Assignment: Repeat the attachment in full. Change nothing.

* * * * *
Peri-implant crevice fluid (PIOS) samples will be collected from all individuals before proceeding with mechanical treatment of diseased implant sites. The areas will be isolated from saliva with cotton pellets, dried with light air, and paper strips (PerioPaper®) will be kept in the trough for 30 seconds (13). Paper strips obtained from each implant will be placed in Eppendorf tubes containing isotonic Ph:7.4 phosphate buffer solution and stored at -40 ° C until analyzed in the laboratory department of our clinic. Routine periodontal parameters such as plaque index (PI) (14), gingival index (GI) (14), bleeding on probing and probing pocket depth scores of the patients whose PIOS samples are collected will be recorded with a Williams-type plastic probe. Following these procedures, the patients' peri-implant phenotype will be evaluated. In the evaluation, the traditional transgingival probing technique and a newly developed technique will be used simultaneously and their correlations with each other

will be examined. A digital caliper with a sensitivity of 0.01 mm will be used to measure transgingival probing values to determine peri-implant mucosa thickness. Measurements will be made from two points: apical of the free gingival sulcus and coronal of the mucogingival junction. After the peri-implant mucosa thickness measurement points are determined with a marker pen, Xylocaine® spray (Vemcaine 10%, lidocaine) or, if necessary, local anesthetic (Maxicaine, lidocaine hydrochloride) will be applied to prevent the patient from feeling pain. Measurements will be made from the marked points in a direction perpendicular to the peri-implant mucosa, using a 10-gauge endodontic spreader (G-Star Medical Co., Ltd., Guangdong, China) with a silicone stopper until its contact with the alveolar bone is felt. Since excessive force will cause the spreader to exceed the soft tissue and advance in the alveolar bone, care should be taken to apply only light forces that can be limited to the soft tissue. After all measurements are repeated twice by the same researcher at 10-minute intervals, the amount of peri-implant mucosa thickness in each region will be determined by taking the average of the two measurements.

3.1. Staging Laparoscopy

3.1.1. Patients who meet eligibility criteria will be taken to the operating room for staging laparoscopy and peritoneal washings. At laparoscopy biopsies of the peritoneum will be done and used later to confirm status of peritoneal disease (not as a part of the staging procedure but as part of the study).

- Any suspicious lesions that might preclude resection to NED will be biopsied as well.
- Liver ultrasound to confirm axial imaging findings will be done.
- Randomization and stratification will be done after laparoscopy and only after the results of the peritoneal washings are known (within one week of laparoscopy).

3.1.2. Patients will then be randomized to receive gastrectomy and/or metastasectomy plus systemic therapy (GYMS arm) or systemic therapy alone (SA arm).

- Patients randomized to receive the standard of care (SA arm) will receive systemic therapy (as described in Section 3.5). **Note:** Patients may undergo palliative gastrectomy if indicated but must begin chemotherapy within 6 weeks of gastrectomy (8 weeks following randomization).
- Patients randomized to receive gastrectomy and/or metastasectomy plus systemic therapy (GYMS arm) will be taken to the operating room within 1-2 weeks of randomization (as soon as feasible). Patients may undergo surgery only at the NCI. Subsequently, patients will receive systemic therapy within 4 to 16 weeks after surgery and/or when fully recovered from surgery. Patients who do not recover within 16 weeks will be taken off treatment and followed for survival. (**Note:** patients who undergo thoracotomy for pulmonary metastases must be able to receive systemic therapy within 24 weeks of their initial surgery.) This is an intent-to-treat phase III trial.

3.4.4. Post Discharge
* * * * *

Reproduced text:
Peri-implant crevice fluid (PIOS) samples will be collected from all individuals before proceeding with mechanical treatment of diseased implant sites. The areas will be isolated from saliva with cotton pellets, dried with light air, and paper strips (PerioPaper®) will be kept in the trough for 30 seconds (13). Paper strips obtained from each implant will be placed in Eppendorf tubes containing isotonic Ph:7.4 phosphate buffer solution and stored at -40 ° C until analyzed in the laboratory department of our clinic. Routine periodontal parameters such as plaque index (PI) (14), gingival index (GI) (14), bleeding on probing and probing pocket depth scores of the patients whose PIOS samples are collected will be recorded with a Williams-type plastic probe. Following these procedures, the patients' peri-implant phenotype will be evaluated. In the evaluation, the traditional transgingival probing technique and a newly developed technique will be used simultaneously and their correlations with each other

will be examined. A digital caliper with a sensitivity of 0.01 mm will be used to measure transgingival probing values to determine peri-implant mucosa thickness. Measurements will be made from two points: apical of the free gingival sulcus and coronal of the mucogingival junction. After the peri-implant mucosa thickness measurement points are determined with a marker pen, Xylocaine® spray (Vemcaine 10%, lidocaine) or, if necessary, local anesthetic (Maxicaine, lidocaine hydrochloride) will be applied to prevent the patient from feeling pain. Measurements will be made from the marked points in a direction perpendicular to the peri-implant mucosa, using a 10-gauge endodontic spreader (G-Star Medical Co., Ltd., Guangdong, China) with a silicone stopper until its contact with the alveolar bone is felt. Since excessive force will cause the spreader to exceed the soft tissue and advance in the alveolar bone, care should be taken to apply only light forces that can be limited to the soft tissue. After all measurements are repeated twice by the same researcher at 10-minute intervals, the amount of peri-implant mucosa thickness in each region will be determined by taking the average of the two measurements.

3.1. Staging Laparoscopy

3.1.1. Patients who meet eligibility criteria will be taken to the operating room for staging laparoscopy and peritoneal washings. At laparoscopy biopsies of the peritoneum will be done and used later to confirm status of peritoneal disease (not as a part of the staging procedure but as part of the study).

- Any suspicious lesions that might preclude resection to NED will be biopsied as well.
- Liver ultrasound to confirm axial imaging findings will be done.
- Randomization and stratification will be done after laparoscopy and only after the results of the peritoneal washings are known (within one week of laparoscopy).

3.1.2. Patients will then be randomized to receive gastrectomy and/or metastasectomy plus systemic therapy (GYMS arm) or systemic therapy alone (SA arm).

- Patients randomized to receive the standard of care (SA arm) will receive systemic therapy (as described in Section 3.5). **Note:** Patients may undergo palliative gastrectomy if indicated but must begin chemotherapy within 6 weeks of gastrectomy (8 weeks following randomization).
- Patients randomized to receive gastrectomy and/or metastasectomy plus systemic therapy (GYMS arm) will be taken to the operating room within 1-2 weeks of randomization (as soon as feasible). Patients may undergo surgery only at the NCI. Subsequently, patients will receive systemic therapy within 4 to 16 weeks after surgery and/or when fully recovered from surgery. Patients who do not recover within 16 weeks will be taken off treatment and followed for survival. (**Note:** patients who undergo thoracotomy for pulmonary metastases must be able to receive systemic therapy within 24 weeks of their initial surgery.) This is an intent-to-treat phase III trial.

3.4.4. Post Discharge